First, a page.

Upper plates 23 are disposed upon each side of the backrest 17. Brackets 26 are attached to each side of the seat portion 18. The brackets 26 are pivotally affixed to the backrest 17 at the plates 23. One end of a tether cable 28 is affixed to each bracket 26 and depends therefrom. Where the backrest portion 17 is not intended to pivot with respect to the seat portion 18, a single pan 21 is formed and bears both portions 17, 18. The plates 23 and bracket 26 are then not required, and the tether cables 28 depends from the single pan 21.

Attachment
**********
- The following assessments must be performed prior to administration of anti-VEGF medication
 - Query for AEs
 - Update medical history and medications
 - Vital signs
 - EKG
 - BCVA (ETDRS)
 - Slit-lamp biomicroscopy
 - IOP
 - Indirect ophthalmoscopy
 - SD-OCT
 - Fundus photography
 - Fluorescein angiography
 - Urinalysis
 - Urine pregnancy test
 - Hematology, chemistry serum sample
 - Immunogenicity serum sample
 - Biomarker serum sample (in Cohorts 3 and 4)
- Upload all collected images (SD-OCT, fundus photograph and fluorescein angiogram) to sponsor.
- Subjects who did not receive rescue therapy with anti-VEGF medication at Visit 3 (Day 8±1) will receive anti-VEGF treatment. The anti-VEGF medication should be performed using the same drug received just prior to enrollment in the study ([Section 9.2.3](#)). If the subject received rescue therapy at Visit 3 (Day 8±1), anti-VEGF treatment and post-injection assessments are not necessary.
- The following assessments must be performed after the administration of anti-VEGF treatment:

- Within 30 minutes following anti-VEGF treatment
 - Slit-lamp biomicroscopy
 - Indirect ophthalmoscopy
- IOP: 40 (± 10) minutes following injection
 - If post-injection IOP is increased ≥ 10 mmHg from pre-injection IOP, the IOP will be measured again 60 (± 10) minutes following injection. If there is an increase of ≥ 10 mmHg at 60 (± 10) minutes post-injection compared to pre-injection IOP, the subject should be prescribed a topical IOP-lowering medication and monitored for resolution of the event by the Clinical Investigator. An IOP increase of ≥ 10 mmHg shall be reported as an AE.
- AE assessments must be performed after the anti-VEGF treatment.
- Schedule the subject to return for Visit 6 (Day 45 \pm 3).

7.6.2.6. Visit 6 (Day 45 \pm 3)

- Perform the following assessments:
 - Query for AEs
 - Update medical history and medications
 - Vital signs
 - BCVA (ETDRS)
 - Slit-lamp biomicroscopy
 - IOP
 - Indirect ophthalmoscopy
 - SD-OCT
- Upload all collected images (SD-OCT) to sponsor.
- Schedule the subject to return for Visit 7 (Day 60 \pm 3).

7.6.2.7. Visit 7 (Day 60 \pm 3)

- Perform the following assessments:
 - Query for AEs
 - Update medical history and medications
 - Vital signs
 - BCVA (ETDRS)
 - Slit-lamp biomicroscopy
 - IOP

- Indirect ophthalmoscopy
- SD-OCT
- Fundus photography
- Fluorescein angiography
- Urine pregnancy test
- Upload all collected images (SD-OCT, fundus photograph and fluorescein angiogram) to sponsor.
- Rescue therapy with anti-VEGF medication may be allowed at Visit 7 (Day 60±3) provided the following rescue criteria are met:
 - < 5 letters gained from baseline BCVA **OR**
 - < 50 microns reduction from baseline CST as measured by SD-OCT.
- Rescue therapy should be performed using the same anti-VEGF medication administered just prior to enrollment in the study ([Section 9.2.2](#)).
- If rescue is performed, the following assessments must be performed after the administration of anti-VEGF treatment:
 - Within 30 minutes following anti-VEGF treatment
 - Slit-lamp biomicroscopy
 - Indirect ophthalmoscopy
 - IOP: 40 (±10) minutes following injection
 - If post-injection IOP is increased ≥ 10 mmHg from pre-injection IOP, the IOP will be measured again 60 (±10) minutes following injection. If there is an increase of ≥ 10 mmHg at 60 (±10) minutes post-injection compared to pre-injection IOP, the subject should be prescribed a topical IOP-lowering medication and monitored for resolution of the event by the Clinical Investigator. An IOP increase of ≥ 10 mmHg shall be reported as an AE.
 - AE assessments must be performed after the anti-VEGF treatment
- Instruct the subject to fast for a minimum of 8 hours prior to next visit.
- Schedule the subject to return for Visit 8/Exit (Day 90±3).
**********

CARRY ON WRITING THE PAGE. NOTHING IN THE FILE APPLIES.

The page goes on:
Referring to FIGS. 2, 3 and 4, the support assembly 14 includes a first portion affixed to the vehicle 12 and illustrated as having a bottom plate 29. The plate 29 is attached to the vehicle 12. Adjacent the longitudinal edges of the plate 29, a pair of guide rails 31 are joined thereto. The guide rails 31 are disposed in parallel. Each guide rail 31 is elongated and is C-shaped in configuration when viewed from the front (FIGS. 2 and 4). Each guide rail 31 is continuously formed, having a relatively shorter, upper flange portion 32 with a vertically disposed edge surface 33, a vertical interconnecting portion 34, and a relatively longer, lower flange portion 36. The lower flange 36 has an S-shaped, or elevated portion 37 bearing in the forward half thereof a series of notches 38 formed therein (FIG. 3).